India’s top court to hear plea against Modi govt’s historic Kashmir move
The Supreme Court of India has announced it will begin hearing petitions against changes to the constitution which ended special status for the northern state of Jammu and Kashmir almost four years ago. The daily hearings will begin on August 2 and will examine whether the changes were conducted without the consent of the population in the strife-torn state, which has been the epicenter of a secessionist movement for decades.
Article 370 was scrapped in August 2019 by Indian Prime Minister Narendra Modi’s government, just a few months after it was reelected for a second consecutive term. The Indian parliament later passed the Jammu and Kashmir Reorganization Act, splitting the state into two ‘Union Territories’, namely Jammu and Kashmir, and Ladakh. Both share a border with Pakistan and China.
The petitions will be taken up by a five-member constitutional bench, led by Chief Justice of India D. Y. Chandrachud and comprising Justices Sanjay Kishan Kaul, Sanjiv Khanna, B. R. Gavai, and Surya Kant. The petitioners have questioned the constitutionality of removing Jammu and Kashmir’s special status. The Supreme Court will also examine whether parliament could have scrapped Article 370 unilaterally without seeking the consent of local citizens. Over 20 petitions are pending before the Supreme Court. The case was heard by a different five-judge bench in 2020, although the court had refused to refer the matter to a larger bench.
On Monday, the government claimed in an affidavit to the court that the 2019 decision had resulted in “unprecedented development, progress, security and stability” in the region. The affidavit argued that the earlier practice of “strikes and bandhs [shutdowns]” was “a thing of the past.”
It also noted increased tourist flows to the state, known for its natural beauty, and that participation in sports activities had increased in the past year. “These facts clearly prove the positive impact of the constitutional changes effected in 2019,” the document stated. The abrogation of Article 370 was an integral part of the right-wing Bharatiya Janata Party’s (BJP) manifesto before the 2019 parliamentary elections. Chief Justice Chandrachud stated the government’s affidavit would not have any bearing on the constitutional issues raised in the petitions “and shall not be relied upon for that purpose.”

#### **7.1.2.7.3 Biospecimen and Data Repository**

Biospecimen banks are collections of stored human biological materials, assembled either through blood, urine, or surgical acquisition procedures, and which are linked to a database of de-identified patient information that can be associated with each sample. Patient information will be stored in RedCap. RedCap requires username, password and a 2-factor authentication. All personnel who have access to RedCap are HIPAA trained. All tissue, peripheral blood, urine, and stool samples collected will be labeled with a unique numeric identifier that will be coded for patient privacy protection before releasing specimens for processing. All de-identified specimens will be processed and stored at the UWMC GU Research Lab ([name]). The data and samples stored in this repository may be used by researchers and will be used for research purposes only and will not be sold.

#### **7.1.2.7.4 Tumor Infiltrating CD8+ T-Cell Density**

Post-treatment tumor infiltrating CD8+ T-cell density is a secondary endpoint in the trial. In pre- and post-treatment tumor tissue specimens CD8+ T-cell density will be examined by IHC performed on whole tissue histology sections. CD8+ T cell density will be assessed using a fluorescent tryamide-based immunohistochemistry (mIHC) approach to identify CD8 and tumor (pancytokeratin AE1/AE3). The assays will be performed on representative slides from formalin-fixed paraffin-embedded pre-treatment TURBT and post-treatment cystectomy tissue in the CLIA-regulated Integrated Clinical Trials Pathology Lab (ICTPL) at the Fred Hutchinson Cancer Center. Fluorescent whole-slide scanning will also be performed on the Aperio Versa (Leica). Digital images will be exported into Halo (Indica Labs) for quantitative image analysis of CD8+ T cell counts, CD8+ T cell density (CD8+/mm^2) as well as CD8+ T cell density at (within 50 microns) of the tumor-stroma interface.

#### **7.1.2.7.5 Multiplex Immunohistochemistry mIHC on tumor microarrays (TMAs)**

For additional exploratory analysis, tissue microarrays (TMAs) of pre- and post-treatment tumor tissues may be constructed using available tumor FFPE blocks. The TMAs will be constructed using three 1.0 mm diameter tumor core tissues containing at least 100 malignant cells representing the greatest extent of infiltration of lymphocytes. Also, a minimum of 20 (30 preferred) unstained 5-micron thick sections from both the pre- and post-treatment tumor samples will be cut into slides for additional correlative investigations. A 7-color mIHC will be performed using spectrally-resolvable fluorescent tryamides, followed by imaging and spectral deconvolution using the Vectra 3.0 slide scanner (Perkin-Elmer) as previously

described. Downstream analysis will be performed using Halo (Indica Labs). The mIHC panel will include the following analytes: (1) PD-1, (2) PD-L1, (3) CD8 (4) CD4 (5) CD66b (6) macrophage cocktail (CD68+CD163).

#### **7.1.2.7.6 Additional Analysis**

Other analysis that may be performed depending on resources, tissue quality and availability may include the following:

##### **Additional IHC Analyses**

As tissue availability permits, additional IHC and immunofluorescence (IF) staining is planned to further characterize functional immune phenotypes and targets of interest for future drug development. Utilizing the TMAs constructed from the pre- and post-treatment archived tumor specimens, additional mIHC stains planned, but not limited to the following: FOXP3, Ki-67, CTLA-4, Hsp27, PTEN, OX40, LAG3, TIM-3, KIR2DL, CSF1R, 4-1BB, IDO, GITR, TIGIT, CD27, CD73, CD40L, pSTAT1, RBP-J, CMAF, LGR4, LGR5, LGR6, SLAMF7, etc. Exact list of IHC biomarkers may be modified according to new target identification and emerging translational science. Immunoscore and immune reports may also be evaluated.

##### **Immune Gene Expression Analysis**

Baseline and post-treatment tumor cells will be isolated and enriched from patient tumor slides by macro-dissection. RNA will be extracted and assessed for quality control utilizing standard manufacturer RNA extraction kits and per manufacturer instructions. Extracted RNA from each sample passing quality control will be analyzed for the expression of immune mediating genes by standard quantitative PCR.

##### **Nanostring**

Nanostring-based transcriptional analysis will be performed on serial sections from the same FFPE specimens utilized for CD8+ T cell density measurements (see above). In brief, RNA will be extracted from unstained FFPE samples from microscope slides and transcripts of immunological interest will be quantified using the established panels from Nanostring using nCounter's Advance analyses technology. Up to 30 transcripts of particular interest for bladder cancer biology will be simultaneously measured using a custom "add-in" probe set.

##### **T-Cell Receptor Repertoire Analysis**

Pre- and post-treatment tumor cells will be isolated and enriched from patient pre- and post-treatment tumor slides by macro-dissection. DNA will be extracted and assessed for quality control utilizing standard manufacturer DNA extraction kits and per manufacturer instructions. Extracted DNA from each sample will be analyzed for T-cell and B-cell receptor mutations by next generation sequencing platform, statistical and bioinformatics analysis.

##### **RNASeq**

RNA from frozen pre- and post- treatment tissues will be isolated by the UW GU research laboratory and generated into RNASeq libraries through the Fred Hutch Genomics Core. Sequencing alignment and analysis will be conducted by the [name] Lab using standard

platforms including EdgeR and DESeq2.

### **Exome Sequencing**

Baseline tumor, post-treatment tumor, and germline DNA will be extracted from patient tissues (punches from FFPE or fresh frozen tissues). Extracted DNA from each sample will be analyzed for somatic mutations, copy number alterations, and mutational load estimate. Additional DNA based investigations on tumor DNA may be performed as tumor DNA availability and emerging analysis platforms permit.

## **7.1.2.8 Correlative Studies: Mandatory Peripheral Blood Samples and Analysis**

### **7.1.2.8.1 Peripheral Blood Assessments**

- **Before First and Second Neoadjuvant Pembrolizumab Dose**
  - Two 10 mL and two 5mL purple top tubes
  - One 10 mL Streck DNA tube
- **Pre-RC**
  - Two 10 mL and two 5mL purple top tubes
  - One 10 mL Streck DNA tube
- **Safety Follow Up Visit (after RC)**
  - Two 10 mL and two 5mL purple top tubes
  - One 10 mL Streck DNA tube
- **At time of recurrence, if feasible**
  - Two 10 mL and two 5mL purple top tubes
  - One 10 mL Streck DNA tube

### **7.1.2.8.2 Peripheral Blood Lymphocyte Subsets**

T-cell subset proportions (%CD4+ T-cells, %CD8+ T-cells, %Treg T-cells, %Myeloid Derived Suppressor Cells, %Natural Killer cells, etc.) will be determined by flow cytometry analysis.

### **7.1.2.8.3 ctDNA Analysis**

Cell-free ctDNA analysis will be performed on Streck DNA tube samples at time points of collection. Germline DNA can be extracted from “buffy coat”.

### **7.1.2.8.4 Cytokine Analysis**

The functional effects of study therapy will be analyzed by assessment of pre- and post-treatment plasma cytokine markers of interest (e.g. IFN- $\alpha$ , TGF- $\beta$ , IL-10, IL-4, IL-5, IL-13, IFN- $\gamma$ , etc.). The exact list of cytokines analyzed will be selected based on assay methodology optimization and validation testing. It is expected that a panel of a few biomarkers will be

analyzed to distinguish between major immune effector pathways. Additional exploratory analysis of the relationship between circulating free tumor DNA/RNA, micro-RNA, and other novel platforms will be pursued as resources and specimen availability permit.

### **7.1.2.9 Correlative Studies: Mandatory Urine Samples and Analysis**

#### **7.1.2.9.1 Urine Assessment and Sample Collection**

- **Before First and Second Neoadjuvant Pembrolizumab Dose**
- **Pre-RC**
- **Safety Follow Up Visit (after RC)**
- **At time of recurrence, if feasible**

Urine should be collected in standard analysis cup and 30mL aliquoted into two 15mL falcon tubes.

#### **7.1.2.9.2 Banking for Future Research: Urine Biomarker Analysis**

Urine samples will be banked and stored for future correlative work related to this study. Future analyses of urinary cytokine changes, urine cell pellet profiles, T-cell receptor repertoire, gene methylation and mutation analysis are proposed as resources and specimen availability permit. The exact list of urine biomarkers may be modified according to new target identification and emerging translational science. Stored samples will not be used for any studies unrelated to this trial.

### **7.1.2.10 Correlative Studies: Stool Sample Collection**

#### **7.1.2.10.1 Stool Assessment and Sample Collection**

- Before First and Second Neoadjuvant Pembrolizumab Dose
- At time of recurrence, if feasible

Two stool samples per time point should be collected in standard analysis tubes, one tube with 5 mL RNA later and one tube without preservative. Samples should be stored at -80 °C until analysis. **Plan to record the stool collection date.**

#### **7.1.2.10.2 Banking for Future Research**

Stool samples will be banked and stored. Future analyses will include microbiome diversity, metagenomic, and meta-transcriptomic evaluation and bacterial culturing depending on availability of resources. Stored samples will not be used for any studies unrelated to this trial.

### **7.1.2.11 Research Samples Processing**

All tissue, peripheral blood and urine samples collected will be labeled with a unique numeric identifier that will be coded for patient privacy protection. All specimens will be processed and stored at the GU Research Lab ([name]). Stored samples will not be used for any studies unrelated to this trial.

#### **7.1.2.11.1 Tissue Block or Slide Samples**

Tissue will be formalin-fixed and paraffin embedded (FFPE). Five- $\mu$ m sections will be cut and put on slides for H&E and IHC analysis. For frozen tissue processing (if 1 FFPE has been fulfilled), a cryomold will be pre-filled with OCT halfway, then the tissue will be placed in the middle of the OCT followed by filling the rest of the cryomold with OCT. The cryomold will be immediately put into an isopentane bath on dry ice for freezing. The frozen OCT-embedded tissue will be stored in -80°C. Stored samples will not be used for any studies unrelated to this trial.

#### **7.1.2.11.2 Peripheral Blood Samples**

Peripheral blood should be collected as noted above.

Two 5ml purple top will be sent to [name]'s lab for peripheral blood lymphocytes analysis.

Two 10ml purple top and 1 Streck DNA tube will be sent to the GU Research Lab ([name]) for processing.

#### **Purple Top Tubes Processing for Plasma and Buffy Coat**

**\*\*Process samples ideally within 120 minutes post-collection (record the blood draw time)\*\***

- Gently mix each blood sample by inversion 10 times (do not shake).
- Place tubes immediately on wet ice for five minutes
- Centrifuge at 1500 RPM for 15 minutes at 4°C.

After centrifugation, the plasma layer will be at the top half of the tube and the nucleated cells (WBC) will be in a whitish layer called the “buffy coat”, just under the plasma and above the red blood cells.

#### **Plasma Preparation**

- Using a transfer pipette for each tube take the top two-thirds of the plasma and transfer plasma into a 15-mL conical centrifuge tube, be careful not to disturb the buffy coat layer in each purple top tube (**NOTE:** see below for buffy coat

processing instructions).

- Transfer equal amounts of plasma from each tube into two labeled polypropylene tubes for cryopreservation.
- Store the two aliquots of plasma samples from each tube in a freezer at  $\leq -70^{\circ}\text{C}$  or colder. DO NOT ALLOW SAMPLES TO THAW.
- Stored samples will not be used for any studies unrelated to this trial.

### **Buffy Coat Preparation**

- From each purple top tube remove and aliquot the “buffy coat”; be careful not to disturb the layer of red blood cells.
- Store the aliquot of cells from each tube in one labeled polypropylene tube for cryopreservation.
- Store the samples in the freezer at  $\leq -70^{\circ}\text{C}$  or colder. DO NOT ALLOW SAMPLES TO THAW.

Responding to that decision, former Jammu and Kashmir chief minister Mehbooba Mufti claimed that it “vindicates that it [the government] doesn’t have any logical explanation to justify [the] illegal abrogation of Article 370.”
Another former chief minister, Omar Abdullah, whose National Conference is among the petitioners, said the positions laid out in the affidavit were “political arguments” rather than legal ones, which the BJP or Union government can use “to sell their decision to the voter.” “The entire case in the SC [Supreme Court] is about the illegality & unconstitutionality of what was done on 5th Aug 2019, not whether the Govt has a strong enough political case,” Abdullah tweeted.